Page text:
As regular readers ? I?m hoping you guys exist! ? would already know, my objective with each edition of ?Musings?? is to explore / evaluate a specific point in a performer’s career. Such a reflective theme has been convenient, allowing this fan to investigate periods that have thus escaped his attention. But there remains two years f rom this decade that I?ve largely missed: 2005 and 2007. Therefore, the next set of columns (which could potentially exceed ten editions) will be directed at these years, and discovering what they had to offer.
Arguably the most significant years in the post-Brand Split era, both 2005 and 2007 saw the elevation and cementation, respectively, of the break-out performers that currently dominate the main-event landscape of World Wrestling Entertainment – alongside the lingering vets f rom the Attitude Era naturally. 2005 witnessed the first of these stars emerge with the double-whammy of Batista and John Cena at WrestleMania 21. Within the next twelve months, ?Rated R Superstar? Edge was also ready for his first WWE Championship. Orton has since joined their ranks, achieved after an extensive ?rebuilding? feud with Undertaker throughout ?05 after the horrid face turn as World Heavyweight Champion. But if 2005 can be viewed as the year these players were solidified as top draws, there’s also the notable quality of side feuds involving such talented amigos as Shawn Michaels, Triple H, Eddie Guerrero and Rey Mysterio (amongst others), which really positions the half-way point of this decade as one of its best pro-wrestling years.
So without further adieu, this week’s topic is ?The Animal? Batista. Almost literally pushed from nowhere (four months prior to his Rumble win, Dave Batista had still yet to receive a large push beyond lower mid-card terrain), and possibly due to the overzealous pulling of Orton’s trigger in the summer of 2004, ?The Animal? found himself across the ring f rom former mentor Triple H in the main-event at WrestleMania 21. Following his success there, and if I may add the feud as a whole, Batista spent the remainder of the year as World Heavyweight Champion. Although hit-and-miss for the most part (awesome when partnered with Triple H and Eddie Guerrero, tepid when facing JBL), 2005 saw the ?muscle? of Evolution firmly established as a main-event performer.
But how good was he, considering his extreme lack of experience on any level remotely akin to main-event status? Is he more than a poster-boy for the supposed McMahon Muscle-Head Fetishism that underlies the WWE product? Read on ?
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World Heavyweight Championship Match:
Batista vs. Triple H ? – WrestleMania 21
?The beast has been unleashed at Wrestlemania 21?
At work beneath the surface of the main-event for Wrestlemania 21 is a wonderful ?unleashing? metaphor, as Jim Ross concludes in the quotation above. From the egotistical self-interest of Triple H as Evolution leader that resulted in this feud, which contains ?insider? political implications that members of the anti-Paul Levesque IWC club would undoubtedly notice, to his literal dominance during the match as he assaults Batista’s lower back, there’s a distinct thematic concern of overcoming oppressive forces for ?The Animal?. In other words, it depicts Dave shattering that ?leash? (Triple H) and breaking free f rom that holding him down.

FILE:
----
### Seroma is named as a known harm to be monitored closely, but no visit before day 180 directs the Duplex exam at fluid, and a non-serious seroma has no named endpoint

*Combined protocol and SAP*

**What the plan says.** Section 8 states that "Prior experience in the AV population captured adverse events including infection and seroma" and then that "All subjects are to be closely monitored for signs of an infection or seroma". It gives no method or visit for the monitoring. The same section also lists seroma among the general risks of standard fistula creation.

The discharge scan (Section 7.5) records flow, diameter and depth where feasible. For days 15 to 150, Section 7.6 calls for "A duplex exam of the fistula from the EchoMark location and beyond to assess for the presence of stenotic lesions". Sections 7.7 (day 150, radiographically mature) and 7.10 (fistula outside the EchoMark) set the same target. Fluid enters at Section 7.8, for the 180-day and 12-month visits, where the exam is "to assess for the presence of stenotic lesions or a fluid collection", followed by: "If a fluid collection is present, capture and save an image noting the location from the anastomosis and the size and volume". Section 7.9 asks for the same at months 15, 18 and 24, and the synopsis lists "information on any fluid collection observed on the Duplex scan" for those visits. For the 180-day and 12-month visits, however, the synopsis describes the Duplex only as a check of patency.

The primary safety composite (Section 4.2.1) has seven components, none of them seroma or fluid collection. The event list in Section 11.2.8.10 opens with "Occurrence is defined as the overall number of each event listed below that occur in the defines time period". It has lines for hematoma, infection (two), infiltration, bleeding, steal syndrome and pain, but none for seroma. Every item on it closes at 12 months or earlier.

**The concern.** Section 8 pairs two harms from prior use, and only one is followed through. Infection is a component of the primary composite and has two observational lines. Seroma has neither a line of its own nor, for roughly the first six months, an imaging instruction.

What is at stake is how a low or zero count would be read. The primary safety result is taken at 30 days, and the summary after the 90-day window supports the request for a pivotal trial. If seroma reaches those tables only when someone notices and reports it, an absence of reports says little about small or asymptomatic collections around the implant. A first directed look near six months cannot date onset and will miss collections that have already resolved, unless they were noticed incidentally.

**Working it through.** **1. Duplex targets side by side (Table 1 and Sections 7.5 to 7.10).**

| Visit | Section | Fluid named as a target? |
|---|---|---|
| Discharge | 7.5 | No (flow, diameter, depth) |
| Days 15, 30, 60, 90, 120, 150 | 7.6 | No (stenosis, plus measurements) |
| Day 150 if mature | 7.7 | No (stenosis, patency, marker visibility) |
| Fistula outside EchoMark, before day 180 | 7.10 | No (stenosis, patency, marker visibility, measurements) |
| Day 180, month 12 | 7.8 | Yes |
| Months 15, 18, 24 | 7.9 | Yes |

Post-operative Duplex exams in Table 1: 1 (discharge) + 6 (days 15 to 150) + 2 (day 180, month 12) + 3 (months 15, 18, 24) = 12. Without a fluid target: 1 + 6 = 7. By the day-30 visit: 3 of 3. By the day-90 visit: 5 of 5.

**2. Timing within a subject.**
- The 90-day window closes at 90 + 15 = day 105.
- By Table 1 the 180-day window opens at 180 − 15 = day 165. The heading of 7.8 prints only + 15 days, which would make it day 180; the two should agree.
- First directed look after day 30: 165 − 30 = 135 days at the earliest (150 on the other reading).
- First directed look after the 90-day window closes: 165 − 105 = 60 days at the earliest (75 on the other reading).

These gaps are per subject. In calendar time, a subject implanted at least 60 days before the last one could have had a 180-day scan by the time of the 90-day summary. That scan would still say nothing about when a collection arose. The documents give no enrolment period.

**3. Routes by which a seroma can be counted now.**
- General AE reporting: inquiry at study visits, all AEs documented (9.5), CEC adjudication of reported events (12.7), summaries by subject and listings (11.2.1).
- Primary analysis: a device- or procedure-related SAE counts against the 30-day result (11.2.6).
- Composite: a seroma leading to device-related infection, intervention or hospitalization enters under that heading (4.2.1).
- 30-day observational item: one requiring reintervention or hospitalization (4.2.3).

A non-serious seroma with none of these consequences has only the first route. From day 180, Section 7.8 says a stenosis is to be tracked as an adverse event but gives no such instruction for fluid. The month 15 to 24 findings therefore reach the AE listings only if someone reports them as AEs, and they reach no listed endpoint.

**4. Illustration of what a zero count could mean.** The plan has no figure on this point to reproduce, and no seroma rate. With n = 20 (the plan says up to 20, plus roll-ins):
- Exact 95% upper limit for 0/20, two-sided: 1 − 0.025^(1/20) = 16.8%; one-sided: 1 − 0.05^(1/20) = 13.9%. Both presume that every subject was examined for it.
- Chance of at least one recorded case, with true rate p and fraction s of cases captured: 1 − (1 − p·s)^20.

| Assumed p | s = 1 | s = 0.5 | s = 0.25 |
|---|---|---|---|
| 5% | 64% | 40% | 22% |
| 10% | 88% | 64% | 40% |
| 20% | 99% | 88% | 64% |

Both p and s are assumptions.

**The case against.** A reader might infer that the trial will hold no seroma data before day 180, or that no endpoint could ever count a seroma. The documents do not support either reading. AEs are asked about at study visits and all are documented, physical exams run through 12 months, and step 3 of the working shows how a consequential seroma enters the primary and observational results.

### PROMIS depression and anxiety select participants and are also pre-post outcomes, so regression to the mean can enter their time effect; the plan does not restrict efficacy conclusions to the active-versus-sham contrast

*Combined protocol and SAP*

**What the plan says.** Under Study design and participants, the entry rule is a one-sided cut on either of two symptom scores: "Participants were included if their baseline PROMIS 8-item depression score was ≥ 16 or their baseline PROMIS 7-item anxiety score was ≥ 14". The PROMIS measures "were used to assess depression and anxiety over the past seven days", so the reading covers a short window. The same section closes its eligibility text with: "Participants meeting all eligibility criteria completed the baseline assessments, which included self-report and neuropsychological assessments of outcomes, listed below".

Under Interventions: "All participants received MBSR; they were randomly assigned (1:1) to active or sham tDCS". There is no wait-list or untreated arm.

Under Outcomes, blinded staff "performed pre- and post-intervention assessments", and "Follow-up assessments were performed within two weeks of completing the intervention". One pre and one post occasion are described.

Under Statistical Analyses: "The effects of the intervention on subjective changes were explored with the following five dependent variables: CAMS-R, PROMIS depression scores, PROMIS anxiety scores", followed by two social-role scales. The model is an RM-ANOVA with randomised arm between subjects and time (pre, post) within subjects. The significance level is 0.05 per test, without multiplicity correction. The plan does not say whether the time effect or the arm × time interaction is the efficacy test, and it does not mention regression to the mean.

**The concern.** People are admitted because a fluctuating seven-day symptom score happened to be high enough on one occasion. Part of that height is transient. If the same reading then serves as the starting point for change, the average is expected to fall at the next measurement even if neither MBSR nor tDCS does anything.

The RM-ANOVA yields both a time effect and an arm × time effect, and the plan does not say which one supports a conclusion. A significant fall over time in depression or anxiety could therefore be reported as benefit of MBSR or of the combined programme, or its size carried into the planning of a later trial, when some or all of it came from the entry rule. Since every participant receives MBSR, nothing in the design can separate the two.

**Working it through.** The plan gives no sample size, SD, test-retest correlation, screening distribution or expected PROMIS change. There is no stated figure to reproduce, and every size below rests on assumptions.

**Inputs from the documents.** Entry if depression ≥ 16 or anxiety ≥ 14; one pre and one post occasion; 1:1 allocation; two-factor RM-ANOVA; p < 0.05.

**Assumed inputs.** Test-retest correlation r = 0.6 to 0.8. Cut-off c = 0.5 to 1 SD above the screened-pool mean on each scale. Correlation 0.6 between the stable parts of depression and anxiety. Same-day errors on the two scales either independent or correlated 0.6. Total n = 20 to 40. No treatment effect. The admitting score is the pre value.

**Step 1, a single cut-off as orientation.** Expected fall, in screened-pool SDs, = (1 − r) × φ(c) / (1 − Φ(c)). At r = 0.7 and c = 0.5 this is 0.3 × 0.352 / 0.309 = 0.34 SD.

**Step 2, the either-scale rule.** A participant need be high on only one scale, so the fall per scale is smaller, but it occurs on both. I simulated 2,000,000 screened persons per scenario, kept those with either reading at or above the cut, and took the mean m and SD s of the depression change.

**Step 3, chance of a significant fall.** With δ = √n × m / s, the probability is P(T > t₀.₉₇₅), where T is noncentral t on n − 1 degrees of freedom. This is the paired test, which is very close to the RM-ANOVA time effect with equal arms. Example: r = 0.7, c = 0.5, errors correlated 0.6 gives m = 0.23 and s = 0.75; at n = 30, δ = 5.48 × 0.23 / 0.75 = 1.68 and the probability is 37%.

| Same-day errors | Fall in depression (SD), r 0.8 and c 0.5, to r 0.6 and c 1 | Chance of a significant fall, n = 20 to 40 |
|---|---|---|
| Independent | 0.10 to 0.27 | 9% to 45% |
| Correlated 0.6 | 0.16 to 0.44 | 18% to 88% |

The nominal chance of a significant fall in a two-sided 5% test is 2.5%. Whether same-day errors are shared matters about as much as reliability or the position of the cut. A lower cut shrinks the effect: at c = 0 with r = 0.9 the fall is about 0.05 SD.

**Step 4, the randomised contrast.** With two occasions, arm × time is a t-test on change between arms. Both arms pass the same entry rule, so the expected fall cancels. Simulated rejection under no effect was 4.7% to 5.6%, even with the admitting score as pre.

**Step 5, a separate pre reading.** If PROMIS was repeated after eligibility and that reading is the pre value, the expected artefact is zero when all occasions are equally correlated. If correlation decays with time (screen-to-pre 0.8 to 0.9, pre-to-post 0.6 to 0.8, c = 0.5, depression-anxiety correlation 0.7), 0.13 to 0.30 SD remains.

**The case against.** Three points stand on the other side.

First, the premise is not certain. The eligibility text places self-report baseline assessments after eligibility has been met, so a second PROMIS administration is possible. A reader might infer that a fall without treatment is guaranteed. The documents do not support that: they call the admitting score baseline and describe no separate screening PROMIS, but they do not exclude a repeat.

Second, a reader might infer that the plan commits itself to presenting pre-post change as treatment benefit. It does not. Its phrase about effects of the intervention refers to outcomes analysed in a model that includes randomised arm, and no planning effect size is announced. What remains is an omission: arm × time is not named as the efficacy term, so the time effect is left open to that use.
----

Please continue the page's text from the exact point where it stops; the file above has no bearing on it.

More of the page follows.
The narrative itself, and Triple H’s performance within it, crafts such an engaging (and surprisingly so, considering how relatively untested Batista was at this point) main-event. Naturally, their approach focuses on ?The Game? and how he manipulates the match dynamic accordingly to control Batista ? of course, this adds to the ?unleashing? metaphor as Batista subsequently overcomes it. A good ?testing the waters? process that doesn?t resort to meaningless chain-wrestling (I?d vomit if I did see Batista chain-wrestle ?) establishes a strength advantage to ?The Animal?, although it’s not an excessive development i.e. Triple H held his own for a while. Nevertheless, his resultant shocked expression at being overpowered highlights Triple H’s ?need? to alter the dynamic of the match f rom a power basis. In my view, this thought portrayal (of taking care in changing the pace and style to suit one’s chances) is a fantastic use of the ?Cerebral Assassin? characterization.
The attempted brawl / slug-fest failed as well, leaving Triple H with having to dissect a weakness. I wouldn?t call it ?outwrestling? Batista, as there aren?t many tedious holds used. Rather Triple H pounds away, ramming the injured lower back into outside objects to finally ascertain control over Batista. A measured, perhaps methodical, pace is created that further communicates Triple H’s ‘strategic psychology?. (Please forgive my use of that term). However, Batista isn?t convincingly dominated, as opposed to being momentarily contained. It’s never too long before there’s a renewed struggle against the ?leash?, with each offensive burst growing in success. It effectively presents that theme of being ?unleashed?, as Triple H gradually loses his grip on control.